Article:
Simpson & VailEdit Company
Popular Teas from Simpson & VailSee All 341 Teas
Recent Tasting Notes
I decided to stick with Simpson & Vail teas this week and went with this blend for breakfast today.
The dried leaves were very dark, almost to the point of being black. Some stems, but mostly broken and a few whole leaves. Almost no fannings. Some golden tips.
I steeped 13 grams of dried leaves in 20 ounces of boiling water for 4 minutes. I went with the larger amount of leaves because of my experience with a similar tea from S&V earlier this week (East Frisian Blend).
The tea brews into a dark brown liquor. The flavor has a bit of malt and a bit of hay together. Slightly astringent, but that could also be related to the amount of dried leaves I used when brewing (a bit more than usual).
Overall, it was good, but not one of my favorites. I expected more flavors, I think. I prefer some of the other S&V blends over this one.
Flavors: Astringent, Hay, Malt
I really, really want to like this tea enough to call it a favorite. I’m not there yet, though.
On paper, this has everything I generally look for in a black tea: Strong, with a malty flavor. But, it hasn’t yet broken into my list of favorites.
It doesn’t help that it took me a few tries before I found the right amount to brew for my strength preferences: 13 grams for 12 ounces of boiling water for 4 minutes. And, one steeping only—repeated steepings of the leaves does not work with this one.
The length of steeping time is different than what was recommended by the vendor but, when I tried the vendor’s recommendations, my tea seemed weak.
The dried leaves themselves are very pretty: dark to the point of almost being black, with some golden tips mixed in. There is a hint of berry to the aroma of the dried leaves.
When brewed, the liquor has a copper color, much like the vendor’s description states. The liquor has a malty flavor which is slightly astringent, but not nearly as malty as I expected. Since this is a blend, I know it won’t be as malty as a straight Assam tea—maybe a blend of Ceylon and/or Kenyan teas…? Just a guess. The hint of berries in the aroma of the dried leaves also translates into the flavor.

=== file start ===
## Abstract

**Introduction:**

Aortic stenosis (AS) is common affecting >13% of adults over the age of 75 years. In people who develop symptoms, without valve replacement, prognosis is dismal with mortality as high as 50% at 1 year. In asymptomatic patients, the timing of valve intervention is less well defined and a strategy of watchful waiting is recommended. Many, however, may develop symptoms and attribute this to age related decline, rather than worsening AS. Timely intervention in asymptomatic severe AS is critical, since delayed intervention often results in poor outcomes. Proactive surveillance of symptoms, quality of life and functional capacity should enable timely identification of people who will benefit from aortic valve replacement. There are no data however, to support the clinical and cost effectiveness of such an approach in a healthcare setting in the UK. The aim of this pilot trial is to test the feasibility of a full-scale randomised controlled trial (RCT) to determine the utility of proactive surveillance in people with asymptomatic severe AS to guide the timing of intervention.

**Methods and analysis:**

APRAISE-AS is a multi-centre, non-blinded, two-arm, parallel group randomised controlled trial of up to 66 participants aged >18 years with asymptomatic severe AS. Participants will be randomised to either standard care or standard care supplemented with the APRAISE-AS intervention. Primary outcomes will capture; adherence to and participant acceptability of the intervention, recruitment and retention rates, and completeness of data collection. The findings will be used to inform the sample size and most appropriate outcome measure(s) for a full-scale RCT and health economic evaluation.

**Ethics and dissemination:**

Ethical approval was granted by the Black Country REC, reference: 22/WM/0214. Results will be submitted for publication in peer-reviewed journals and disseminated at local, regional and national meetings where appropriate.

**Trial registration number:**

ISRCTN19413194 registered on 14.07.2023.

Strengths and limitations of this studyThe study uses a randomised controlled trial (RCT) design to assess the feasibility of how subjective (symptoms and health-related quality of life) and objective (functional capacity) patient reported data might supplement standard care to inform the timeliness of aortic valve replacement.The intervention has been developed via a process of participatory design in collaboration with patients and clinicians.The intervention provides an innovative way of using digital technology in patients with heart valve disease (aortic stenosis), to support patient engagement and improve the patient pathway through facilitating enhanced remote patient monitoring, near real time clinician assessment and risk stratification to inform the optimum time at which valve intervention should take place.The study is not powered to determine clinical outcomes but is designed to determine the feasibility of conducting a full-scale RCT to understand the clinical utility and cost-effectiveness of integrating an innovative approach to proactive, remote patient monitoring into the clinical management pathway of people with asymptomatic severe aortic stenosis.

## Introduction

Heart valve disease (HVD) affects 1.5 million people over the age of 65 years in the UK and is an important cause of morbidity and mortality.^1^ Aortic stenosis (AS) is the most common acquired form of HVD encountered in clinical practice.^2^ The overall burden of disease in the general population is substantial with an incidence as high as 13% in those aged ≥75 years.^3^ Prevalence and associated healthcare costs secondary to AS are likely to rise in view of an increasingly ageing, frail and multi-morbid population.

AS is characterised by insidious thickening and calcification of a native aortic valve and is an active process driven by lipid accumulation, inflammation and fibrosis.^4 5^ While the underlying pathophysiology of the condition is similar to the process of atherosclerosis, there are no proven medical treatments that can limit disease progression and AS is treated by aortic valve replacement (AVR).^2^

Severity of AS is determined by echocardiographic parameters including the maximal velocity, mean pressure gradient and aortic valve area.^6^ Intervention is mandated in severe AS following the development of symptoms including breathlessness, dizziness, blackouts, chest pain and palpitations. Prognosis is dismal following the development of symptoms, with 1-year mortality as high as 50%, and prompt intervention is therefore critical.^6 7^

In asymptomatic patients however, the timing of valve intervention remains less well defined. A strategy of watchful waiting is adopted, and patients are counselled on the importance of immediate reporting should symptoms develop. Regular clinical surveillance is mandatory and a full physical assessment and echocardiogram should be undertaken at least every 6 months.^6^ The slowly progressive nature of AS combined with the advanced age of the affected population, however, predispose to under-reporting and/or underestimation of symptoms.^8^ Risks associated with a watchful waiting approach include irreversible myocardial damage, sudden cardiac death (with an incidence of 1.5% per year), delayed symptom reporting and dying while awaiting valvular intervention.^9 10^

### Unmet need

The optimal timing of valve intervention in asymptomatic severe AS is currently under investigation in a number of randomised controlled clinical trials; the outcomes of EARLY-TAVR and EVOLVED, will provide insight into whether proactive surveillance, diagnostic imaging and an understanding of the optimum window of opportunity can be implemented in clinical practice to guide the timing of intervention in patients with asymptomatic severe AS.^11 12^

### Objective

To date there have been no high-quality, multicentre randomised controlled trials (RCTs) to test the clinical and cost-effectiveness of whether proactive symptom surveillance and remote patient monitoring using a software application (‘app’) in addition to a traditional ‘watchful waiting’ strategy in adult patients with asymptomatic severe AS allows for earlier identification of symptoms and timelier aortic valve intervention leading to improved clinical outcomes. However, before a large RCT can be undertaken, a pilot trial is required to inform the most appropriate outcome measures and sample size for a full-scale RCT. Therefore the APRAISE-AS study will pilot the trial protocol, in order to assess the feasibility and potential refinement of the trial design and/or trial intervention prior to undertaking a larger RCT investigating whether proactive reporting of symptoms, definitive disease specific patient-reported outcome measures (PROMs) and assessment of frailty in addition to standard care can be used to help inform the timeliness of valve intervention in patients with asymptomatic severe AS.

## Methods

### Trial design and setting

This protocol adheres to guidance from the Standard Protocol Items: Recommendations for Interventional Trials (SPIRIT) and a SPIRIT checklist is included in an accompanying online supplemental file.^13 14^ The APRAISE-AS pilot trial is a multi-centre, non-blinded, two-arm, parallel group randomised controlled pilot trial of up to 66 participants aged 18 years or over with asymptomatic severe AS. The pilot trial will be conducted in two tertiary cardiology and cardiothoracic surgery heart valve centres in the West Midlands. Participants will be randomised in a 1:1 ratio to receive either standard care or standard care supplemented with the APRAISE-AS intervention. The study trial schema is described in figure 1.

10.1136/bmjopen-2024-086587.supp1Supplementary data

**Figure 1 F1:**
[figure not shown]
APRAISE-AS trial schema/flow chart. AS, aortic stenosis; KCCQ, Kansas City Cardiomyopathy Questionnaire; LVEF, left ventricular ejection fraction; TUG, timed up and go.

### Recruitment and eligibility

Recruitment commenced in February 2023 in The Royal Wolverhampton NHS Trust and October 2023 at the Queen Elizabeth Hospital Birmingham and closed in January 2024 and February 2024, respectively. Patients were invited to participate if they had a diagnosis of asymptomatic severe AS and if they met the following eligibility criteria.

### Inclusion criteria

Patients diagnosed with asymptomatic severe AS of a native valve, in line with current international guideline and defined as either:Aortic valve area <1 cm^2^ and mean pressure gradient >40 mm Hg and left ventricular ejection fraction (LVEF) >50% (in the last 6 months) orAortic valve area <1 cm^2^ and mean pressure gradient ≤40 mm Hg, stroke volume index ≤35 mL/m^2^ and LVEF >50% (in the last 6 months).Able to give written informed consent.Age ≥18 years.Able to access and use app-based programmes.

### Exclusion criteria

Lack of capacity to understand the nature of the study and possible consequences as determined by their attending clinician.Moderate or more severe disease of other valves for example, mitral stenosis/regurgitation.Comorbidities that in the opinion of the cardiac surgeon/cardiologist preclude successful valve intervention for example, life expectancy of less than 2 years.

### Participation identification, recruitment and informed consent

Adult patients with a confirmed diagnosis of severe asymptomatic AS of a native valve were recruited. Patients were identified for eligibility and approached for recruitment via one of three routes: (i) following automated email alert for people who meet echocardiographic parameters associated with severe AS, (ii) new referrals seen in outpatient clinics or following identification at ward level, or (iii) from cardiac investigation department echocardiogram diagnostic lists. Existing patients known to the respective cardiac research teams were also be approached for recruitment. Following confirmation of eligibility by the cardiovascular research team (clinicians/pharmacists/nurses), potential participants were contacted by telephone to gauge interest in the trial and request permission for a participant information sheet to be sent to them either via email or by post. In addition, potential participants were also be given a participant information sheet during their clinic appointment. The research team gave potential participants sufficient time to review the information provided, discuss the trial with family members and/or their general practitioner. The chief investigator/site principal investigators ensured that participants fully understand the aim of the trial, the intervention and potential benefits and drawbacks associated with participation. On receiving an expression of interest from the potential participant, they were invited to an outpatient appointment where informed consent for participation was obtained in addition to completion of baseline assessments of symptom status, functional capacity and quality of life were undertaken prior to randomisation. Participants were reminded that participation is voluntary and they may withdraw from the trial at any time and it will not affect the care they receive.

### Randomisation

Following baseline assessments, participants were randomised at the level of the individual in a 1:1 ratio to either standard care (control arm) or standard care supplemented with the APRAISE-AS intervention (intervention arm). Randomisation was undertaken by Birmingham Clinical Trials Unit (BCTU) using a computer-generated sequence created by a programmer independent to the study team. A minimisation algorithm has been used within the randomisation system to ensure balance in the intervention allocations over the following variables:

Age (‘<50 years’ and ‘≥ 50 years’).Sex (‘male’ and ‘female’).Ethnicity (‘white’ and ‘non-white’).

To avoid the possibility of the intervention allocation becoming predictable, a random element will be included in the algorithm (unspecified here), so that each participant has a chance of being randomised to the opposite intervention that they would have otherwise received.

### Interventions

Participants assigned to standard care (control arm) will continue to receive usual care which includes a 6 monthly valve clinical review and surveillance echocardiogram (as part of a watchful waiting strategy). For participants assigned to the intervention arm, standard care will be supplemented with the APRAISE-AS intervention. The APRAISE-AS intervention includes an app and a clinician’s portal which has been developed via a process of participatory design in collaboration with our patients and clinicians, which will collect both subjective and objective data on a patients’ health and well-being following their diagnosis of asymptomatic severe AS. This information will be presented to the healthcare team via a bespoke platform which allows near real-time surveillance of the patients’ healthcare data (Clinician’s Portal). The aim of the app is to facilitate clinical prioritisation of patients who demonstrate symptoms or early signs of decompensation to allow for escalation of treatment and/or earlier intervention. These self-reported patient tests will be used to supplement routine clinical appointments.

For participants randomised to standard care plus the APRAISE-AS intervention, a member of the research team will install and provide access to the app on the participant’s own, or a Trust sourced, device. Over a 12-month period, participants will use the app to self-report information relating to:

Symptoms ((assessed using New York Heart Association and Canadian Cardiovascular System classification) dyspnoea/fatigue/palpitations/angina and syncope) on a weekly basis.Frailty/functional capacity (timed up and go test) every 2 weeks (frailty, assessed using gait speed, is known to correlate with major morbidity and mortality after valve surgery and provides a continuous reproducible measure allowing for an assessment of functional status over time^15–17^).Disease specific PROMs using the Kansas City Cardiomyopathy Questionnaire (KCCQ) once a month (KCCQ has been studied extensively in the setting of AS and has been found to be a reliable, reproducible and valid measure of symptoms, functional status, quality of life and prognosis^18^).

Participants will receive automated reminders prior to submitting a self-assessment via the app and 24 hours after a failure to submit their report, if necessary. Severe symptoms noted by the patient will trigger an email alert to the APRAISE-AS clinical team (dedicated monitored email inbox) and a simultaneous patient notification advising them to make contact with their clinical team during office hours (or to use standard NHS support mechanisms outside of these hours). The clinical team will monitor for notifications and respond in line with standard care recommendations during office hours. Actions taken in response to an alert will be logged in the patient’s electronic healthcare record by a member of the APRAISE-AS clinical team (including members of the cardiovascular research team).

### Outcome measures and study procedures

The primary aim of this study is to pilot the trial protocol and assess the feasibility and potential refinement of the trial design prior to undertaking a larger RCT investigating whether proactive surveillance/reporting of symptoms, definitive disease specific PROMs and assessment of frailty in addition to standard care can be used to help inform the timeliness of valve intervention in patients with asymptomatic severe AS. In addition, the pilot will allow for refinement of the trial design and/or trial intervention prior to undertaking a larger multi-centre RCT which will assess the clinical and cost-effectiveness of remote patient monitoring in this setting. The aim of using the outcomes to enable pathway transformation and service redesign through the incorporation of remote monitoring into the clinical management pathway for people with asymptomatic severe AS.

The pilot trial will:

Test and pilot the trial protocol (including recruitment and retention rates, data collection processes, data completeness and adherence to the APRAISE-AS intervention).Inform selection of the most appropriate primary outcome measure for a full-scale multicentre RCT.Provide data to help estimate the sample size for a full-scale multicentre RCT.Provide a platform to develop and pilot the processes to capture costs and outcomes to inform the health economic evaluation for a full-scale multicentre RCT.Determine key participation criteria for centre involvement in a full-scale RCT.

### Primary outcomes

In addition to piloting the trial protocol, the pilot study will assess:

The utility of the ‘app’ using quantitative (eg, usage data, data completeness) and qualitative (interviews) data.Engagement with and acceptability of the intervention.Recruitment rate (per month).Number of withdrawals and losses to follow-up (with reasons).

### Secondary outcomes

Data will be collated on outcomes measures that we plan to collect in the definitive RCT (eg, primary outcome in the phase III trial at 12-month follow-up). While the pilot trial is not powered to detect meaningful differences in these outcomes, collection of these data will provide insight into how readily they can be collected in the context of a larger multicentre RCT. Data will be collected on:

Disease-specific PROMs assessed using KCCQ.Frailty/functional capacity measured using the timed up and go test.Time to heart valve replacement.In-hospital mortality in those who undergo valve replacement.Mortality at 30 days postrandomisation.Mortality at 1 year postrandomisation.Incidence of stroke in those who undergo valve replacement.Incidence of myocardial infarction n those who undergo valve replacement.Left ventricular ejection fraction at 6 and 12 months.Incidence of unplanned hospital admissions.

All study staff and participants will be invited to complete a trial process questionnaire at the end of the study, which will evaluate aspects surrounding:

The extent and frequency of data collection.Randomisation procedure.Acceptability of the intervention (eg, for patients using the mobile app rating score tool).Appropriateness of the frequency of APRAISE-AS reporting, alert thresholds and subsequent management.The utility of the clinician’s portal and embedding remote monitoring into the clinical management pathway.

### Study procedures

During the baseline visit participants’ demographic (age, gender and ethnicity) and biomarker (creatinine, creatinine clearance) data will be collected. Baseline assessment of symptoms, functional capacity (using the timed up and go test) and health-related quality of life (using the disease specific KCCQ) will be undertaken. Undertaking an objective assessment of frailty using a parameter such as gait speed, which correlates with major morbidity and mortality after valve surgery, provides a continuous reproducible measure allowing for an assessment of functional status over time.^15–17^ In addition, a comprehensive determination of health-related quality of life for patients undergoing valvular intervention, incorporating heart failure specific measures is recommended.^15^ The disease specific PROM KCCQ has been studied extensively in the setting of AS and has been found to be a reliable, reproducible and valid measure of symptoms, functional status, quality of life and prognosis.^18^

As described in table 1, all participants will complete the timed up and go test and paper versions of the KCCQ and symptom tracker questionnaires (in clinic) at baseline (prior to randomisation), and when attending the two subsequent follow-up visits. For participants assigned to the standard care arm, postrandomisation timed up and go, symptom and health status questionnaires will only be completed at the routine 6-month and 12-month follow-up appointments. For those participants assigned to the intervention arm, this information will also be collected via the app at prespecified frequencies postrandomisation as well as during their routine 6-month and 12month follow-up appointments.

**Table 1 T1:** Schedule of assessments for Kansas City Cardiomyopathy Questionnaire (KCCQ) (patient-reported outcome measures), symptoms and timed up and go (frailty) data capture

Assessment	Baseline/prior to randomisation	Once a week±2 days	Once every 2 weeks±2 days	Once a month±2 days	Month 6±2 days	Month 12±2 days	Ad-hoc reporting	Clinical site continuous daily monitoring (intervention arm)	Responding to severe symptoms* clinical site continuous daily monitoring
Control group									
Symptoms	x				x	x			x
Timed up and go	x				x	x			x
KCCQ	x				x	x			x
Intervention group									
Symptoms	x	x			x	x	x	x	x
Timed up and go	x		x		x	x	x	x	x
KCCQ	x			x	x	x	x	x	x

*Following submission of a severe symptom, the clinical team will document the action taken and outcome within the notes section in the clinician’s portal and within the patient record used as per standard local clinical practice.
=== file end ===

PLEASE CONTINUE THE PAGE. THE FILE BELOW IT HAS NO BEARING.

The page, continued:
Overall, I like it, but it isn’t the strong breakfast tea I expected. It is one to enjoy throughout the day, and might even be very good with ice. I’ll have to try that as the hot summer weather moves in.
Flavors: Astringent, Berries, Malt
I drank this one last night before bed. Didn’t feel like getting up to type in my notes on the desktop computer (an example of a time I really wish Steepster had a mobile version/app), so I had to wait until today. Anyway…
I had a rooibos tisane years ago that I loved and have been searching for one similar to that ever since. I have never been able to find it…until now. I loved this one!
The dried leaves were cut to the point of being fannings—just what I’d expect from a quality rooibos where you want as much leaf interaction with the water as possible when brewing.
The liquor brewed into a nice amber color. It had the familiar scent of a rooibos tisane—hard to describe, but recognizable. Besides the familiar rooibos flavor, there was an undertone of buckwheat. The flavor also had notes of plums and raisins. Overall, an excellent rooibos tisane that I will certainly add to my regular collection. It’s an excellent quality tisane which captures the essence of rooibos perfectly.
I brewed 6 grams of dried leaves in 12 ounces of boiling water for 5 minutes.
Flavors: Plums, Raisins
This is an excellent tea with a light fruity taste and that brisk taste that I think is common to Ceylon teas. I think there is just a little bit of malt to this tea. This was a very good value as it was not expensive.
I steeped this tea one time in a 16oz Teavana Glass Perfect Tea Maker/Gravity Steeper with 3 tsp leaf and 200 degree water for 3 minutes.
Bought this because I thought it would be interesting to try a tea from Georgia, the former Soviet Province, not the US State. This tea is relatively good. It is slightly bitter and it has a strong malt flavor to it. There is more depth to this tea though and I would say it has a bit of a fruity character largely in the background. Overall I like this tea.
I steeped this tea on time in a 16oz Teavana Glass Perfect Tea Maker/Gravity Steeper with 3 tsp leaf and 200 degree water for 3 minutes.
I bought this a few months ago… looking for some root beer teas and S&V delivers! For such a small amount of ingredients here (mostly rooibos and some sarsaparilla) this PACKS flavor. Whoa. And this is some definite root beer here… I can almost taste a creamy flavor, maybe I’m imagining it, like it’s a root beer float with the tiniest amount of ice cream. The rooibos has the deepest red color, which I don’t usually see with rooibos. If you don’t like the idea of hot root beer (I don’t mind it at all), you could always brew it hot and throw it in the fridge for a while. Or there is so much flavor, I’m sure an iced tea would be great. The second steep the next night was brewed for a WHILE and there was even more flavor which was surprising and addicting. I almost didn’t brew the second steep but I’m glad I did. S&V aces the flavors almost every single time. Love this. Half the mug disappears while writing this review.